Pub­lic works

The Weekend Australian - Review - - Visual Arts -

Linocut #5 from Linocuts (2006). Printed by Jo Watan­abe, New York. QUT Art Col­lec­tion. Pur­chased 2007. On dis­play un­til July 28 in Heavy Weights: In­ter­na­tional Works on Pa­per from the Col­lec­tion at QUT Art Mu­seum, Gar­dens Point cam­pus, Bris­bane.

THE hum­ble linocut print­ing process, in­tro­duced in Ger­many in the early 20th cen­tury, was of­ten dis­par­aged by artists who felt the tech­nique lacked sub­tlety and com­plex­ity and was suit­able only for school­child­ren and am­a­teurs.

There were some dis­senters, how­ever. Erich Heckel and the Die Brucke group as well as Bri­tish artist Claude Flight used linocut reg­u­larly, rev­el­ling in the ease of goug­ing and carv­ing lines into the soft sur­face of the linoleum. But it wasn’t un­til ma­jor artists such as Henri Matisse and Pablo Pi­casso started us­ing the tech­nique and achieved grat­i­fy­ing re­sults that the prej­u­dice against the lino print di­min­ished.

The sur­pris­ing po­ten­tial of the tech­nique can also be seen in Sol LeWitt’s Linocuts, a se­ries of nine coloured lino prints. Pro­duced in 2006, it is one of the last works he cre­ated be­fore he died in 2007.

Linocuts is on show at Bris­bane’s Queens­land Univer­sity of Tech­nol­ogy Art Mu­seum in an ex­hi­bi­tion ti­tled Heavy Weights, which show­cases some of the univer­sity’s sig­nif­i­cant col­lec­tion of in­ter­na­tional works on pa­per. Hang­ing along­side the LeWitt, are prints by key artists such as Wass­ily Kandin­sky, Joan Miro, Alexan­der Calder, David Hock­ney, Au­guste Rodin, Chuck Close and Joe Til­son.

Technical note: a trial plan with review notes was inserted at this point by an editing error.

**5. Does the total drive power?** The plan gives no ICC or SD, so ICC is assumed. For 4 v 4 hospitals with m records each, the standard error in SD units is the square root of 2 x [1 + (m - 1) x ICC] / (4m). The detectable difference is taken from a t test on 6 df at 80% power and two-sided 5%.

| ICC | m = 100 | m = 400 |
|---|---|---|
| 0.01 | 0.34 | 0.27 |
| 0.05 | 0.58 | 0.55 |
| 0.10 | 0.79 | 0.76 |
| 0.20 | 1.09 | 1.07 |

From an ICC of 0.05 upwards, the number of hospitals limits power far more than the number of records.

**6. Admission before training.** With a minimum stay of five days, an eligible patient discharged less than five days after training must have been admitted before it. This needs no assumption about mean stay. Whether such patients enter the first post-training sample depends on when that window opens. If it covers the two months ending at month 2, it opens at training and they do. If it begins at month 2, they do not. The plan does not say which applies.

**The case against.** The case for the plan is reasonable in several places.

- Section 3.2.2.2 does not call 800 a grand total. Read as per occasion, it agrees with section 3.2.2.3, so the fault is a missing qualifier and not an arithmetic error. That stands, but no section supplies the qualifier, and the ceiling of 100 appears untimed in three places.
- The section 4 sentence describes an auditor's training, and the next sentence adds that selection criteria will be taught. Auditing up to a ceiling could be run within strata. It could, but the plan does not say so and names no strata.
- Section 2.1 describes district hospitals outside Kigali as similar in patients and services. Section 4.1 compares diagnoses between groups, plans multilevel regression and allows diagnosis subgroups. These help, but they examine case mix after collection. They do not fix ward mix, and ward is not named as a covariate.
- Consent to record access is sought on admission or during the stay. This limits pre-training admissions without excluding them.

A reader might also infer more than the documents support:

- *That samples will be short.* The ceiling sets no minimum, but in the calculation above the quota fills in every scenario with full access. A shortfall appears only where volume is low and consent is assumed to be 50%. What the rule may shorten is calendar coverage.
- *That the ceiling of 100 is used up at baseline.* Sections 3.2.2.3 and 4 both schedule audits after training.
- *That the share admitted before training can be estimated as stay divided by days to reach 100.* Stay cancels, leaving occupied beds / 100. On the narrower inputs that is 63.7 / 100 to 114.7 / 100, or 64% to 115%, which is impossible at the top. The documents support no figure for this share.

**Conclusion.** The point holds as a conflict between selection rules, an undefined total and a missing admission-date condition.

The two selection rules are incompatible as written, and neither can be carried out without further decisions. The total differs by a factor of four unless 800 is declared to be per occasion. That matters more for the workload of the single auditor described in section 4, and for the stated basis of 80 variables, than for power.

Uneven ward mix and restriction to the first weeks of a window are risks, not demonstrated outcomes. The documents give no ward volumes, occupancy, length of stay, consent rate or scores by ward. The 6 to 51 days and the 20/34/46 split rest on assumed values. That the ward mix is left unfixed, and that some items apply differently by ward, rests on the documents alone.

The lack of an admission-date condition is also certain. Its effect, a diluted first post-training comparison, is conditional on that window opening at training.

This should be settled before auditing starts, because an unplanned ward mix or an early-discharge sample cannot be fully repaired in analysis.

LeWitt’s nine prints dom­i­nate one wall of the gallery. It is such a com­mand­ing group­ing be­cause the same colours — yel­low, red, blue, pur­ple and green — are re­peated through­out the prints in dif­fer­ent con­fig­u­ra­tions of geo­met­ric shapes. With the rep­e­ti­tion of shapes and hard-edged colour, LeWitt has elim­i­nated any per­sonal nar­ra­tive and the ef­fect is to give a dif­fer­ent vis­ual ex­pe­ri­ence in each print.

Ac­cord­ing to the mu­seum’s se­nior cu­ra­tor Vanessa Van Ooyen, LeWitt has el­e­vated the sta­tus of the linocut. ‘‘ He has re­ally pushed the bound­aries of print­mak­ing, and in par­tic­u­lar, the stand­ing of the linocut, to show the ex­tra­or­di­nary com­plex­ity that you can ac­tu­ally achieve with such a sim­ple tech­nique,’’ she says.

‘‘ I think the whole thing about LeWitt was that he was try­ing to de­bunk the idea of the fine-art ob­ject that has this high-art sta­tus. He re­ally wanted art that was ac­ces­si­ble, and he has achieved that in th­ese linocuts.’’

Van Ooyen says Linocuts is like a vis­ual puz­zle or a Ru­bik’s cube, or even a mu­si­cal score. ‘‘ The sign of a great work is that it res­onates with you, and I think this sim­ple pat­tern­ing and this se­lec­tion of the colours is so strong. He plays with the shapes and he places the viewer in a vis­ual co­nun­drum. For me, th­ese linocuts are also like mu­si­cal notes, or a mu­si­cal score in some lan­guage we haven’t de­ci­phered yet.’’

LeWitt, who was born in 1928 in Con­necti­cut, was a lu­mi­nary of mod­ern Amer­i­can art, help­ing es­tab­lish con­cep­tual art and min­i­mal­ism. Th­ese im­por­tant move­ments, which were a re­jec­tion of ab­stract ex­pres­sion­ism and its per­sonal, emo­tional angst, re­sulted in a new ap­proach to think­ing about art.

In the 1960s, LeWitt was renowned for his wall draw­ings and sculp­tural ‘‘ struc­tures’’ us­ing ba­sic geo­met­ric shapes, such as the tri­an­gle and sphere, but print­mak­ing was an im­por­tant part of his oeu­vre. He was par­tic­u­larly in­ter­ested in se­ri­al­i­sa­tion, in­flu­enced by mu­sic and by Ead­weard Muy­bridge’s se­quen­tial pho­to­graphs of peo­ple and an­i­mals in mo­tion.

De­spite his celebrity sta­tus in the art world, Le Witt was no­to­ri­ously reclu­sive. He was, as The New York Times once de­scribed him, ‘‘ the op­po­site of the artist as celebrity’’; he wanted peo­ple to be in­ter­ested in the work. For LeWitt, the aim of art was to re­duce it to es­sen­tials, to start from square one and to fo­cus on the pri­macy of the orig­i­nal idea be­cause, as he once said, ‘‘ Ba­nal ideas can­not be res­cued by beau­ti­ful ex­e­cu­tion.’’

Edi­tion of 26; ma­te­ri­als: Fabri­ano Clas­sico, 350g; di­men­sions:

45.1cm x 45.1cm

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